Histories of possibility, histories of success.
Of course there are other equally unbalanced, equally biased histories that we might take, histories, we could called them of possibility, histories of success. What if we were to take the history that is coherent with, that fits with the expectability of good outcome? We could choose to do this. All that we would have to do is to ask different questions.
For example, and there are many more questions that would fit the bill, we might ask:
‘It sounds like life has been pretty tough for you, so how have you got through those times in a way that fits the life that you want for yourself in the future?’
‘As you have found your way through those times, in the best way that you could, what have you learnt about yourself and your capacities that you are pleased to have learnt?’
‘Tell me about the times that you found yourself truly at your best, the version of you that you are proud of and would like to see growing and becoming more dominant in your life?’
‘Of all the people who have known you well who most believes in you, or indeed who has most believed in you and your capacity to make a success of your life?’
‘What is it that those ‘believers’ saw, and indeed see in you, that is the basis for their belief in your capacity?’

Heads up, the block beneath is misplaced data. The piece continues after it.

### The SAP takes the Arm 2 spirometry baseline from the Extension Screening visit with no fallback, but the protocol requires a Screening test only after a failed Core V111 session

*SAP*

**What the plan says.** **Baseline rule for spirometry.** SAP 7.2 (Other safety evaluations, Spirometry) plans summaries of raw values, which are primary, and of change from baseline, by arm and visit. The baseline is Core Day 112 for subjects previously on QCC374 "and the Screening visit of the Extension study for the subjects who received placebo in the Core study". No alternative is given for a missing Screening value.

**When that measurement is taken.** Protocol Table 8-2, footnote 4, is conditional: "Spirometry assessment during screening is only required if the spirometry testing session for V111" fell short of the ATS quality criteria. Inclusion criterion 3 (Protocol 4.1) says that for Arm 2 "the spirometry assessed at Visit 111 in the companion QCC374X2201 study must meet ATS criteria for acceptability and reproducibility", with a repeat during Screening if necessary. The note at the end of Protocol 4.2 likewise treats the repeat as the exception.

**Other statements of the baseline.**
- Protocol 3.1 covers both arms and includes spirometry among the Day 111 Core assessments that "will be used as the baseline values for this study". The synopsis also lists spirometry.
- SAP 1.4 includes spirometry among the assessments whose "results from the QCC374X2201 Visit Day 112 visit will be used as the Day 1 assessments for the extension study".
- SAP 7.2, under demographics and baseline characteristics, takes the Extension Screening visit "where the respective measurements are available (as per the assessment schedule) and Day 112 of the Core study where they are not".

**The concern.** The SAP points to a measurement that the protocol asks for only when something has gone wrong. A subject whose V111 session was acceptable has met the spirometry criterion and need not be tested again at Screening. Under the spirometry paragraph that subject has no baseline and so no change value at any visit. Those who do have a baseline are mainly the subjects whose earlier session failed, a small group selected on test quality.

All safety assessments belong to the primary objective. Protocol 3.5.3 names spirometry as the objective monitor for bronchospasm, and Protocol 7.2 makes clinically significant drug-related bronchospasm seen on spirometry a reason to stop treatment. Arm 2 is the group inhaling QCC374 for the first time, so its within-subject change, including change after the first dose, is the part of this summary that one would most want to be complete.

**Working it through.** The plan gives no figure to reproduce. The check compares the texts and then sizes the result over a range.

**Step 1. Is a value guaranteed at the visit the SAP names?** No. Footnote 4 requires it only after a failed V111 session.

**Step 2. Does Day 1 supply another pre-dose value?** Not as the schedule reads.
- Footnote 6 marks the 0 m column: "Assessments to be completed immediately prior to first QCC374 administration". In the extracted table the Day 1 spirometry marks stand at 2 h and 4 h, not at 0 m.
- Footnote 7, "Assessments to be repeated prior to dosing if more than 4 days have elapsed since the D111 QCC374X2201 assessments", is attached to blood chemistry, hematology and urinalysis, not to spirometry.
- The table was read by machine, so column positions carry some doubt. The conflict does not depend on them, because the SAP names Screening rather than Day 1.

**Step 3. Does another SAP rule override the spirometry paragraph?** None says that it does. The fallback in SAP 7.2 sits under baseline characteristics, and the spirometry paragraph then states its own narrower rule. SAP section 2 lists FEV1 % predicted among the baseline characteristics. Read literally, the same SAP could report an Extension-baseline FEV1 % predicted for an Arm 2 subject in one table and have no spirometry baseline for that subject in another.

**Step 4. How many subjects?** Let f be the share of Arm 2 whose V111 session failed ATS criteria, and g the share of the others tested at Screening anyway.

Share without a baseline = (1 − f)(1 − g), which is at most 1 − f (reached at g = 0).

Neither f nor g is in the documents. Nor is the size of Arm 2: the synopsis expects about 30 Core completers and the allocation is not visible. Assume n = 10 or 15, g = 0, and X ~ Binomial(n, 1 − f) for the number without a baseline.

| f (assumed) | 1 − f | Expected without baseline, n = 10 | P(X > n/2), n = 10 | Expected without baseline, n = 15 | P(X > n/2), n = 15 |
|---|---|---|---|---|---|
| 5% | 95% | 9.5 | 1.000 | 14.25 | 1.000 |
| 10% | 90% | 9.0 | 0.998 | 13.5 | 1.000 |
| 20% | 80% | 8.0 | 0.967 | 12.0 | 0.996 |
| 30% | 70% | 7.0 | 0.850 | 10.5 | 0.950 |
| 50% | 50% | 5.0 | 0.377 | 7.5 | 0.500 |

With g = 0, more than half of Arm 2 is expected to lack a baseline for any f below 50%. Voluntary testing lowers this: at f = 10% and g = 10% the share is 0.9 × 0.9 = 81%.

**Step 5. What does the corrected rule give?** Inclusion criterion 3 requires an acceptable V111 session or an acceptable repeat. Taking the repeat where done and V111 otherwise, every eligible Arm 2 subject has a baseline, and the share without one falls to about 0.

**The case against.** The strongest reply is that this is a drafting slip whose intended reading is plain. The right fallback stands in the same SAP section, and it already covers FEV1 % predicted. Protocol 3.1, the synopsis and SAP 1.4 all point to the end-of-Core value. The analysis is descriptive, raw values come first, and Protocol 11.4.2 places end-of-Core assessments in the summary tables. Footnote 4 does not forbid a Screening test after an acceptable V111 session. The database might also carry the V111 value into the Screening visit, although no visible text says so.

‘If we had those people here with us today what stories of your life might they be recounting that would be the basis for that belief in you?’
’Tell me about the people in your family, the people around you as you were growing up, who succeeded in getting through life’s difficulties. Which qualities are you proudest to share with them?’
And so on and so on – the list of possible questions is extensive.
History taking is not a neutral activity – it is an intervention in the client’s life, drawing clients’ attention to this rather than that and inviting them to see significance in the pathological and problematic this rather than the hopeful that, inviting people therefore to see themselves in a very particular light. And of course since we come into people’s lives with status, with importance, with our qualifications and with the letters after our names, clients may come to believe that the histories that we point their gaze towards have a significance that those that lie hidden in the shadowy recesses of their lives, those barely glimpsed, the ones that clients cannot allow themselves to see since they do not fit with the versions reflected back by powerful professionals, lack. Reading Kirsty Capes and Donzelot should help us to see the life-long implications of the choices that we make, the implications of which we will not have to live with - but our clients might.
Kirsty Capes. My Secret History. Guardian 15th May 2021
Kirsty Capes. (2021) Careless. London: Orion
Jacques Donzelot. (1979) The Policing of Families. New York: Random House.
06 June 2021